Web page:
Australians still not switching to healthier diets despite price benefits

Recent analysis from Australia’s Food Environment Dashboard​, a new online tool developed by the Deakin University Global Obesity Centre (GLOBE) and the Obesity Policy Coalition, has shown that healthier diets on average cost significantly less than the current diets of most Australians.

The dashboard brought together research from multiple papers published over the past few years for analysis. A healthy diet was defined as that consistent with Australian Dietary Guidelines, and unhealthy foods were defined as discretionary foods according to the guidelines.

In high socioeconomic urban areas, healthier diets were found to be significantly less expensive (18% to 19%) than what consumers are currently eating. This was similar to results from low socioeconomic areas (between 16% and 19%) and even in very remote areas (16% to up to 24%).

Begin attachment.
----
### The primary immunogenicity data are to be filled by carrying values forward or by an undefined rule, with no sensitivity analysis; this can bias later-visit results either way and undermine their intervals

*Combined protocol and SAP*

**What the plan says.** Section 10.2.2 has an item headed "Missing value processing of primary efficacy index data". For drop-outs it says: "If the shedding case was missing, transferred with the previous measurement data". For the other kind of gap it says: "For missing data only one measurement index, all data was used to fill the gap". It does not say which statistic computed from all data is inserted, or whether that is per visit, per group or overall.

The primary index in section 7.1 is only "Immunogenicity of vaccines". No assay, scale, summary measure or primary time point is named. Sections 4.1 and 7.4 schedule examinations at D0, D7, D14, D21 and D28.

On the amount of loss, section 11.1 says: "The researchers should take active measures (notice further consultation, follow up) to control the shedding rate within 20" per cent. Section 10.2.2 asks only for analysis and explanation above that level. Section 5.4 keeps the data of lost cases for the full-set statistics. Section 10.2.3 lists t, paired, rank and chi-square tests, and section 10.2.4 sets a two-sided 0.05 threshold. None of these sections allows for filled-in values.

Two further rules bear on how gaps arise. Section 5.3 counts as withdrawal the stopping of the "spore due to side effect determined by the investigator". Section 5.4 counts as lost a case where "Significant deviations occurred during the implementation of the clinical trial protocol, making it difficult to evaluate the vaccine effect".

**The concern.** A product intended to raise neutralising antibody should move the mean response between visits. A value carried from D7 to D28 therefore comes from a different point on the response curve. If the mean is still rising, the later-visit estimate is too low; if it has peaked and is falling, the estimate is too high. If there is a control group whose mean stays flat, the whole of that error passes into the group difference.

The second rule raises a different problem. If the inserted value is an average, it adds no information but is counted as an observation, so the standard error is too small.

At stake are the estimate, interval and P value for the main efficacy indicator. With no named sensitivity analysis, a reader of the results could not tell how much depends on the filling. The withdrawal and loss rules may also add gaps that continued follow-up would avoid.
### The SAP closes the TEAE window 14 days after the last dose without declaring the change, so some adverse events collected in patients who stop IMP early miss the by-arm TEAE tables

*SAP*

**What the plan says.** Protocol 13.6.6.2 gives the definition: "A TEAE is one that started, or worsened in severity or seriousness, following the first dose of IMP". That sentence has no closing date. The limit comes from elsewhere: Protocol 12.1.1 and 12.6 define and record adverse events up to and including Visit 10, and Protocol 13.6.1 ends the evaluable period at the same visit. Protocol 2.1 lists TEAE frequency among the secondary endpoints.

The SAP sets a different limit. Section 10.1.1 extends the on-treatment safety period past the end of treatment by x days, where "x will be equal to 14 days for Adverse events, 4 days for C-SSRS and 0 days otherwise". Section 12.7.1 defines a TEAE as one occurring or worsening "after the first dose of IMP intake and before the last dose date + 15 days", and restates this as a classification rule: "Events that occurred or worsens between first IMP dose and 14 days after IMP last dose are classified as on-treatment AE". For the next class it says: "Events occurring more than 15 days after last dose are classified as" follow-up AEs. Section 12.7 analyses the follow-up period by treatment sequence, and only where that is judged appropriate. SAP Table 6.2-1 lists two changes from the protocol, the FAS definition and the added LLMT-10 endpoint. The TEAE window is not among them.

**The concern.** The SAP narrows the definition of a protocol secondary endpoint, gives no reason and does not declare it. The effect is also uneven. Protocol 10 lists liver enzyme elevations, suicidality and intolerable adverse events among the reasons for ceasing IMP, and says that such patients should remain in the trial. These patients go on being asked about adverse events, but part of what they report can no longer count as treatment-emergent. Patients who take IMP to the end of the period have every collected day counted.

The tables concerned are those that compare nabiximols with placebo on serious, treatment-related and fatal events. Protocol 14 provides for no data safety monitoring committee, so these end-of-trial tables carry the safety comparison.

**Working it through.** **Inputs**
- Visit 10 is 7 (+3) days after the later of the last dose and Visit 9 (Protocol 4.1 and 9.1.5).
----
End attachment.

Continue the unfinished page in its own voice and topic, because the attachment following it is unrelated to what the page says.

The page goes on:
But despite the lower costs, the dashboard also found that a majority of consumers are currently spending more on unhealthy food and drinks than healthy items across just about all states and communities. This included Queensland (60% of total food and drink spend is on unhealthy products), Brisbane (58%), Sydney (58%), Canberra (58%), Rural Victoria (60%), Greater Melbourne (60%) and even more so in remote Aboriginal communities (62%).

According to Associate Professor Gary Sacks from GLOBE who was one of the dashboard’s founders, the slow speed of Australian consumers shifting to healthier diets demonstrates that lower costs alone are not a strong enough factor to convince consumers.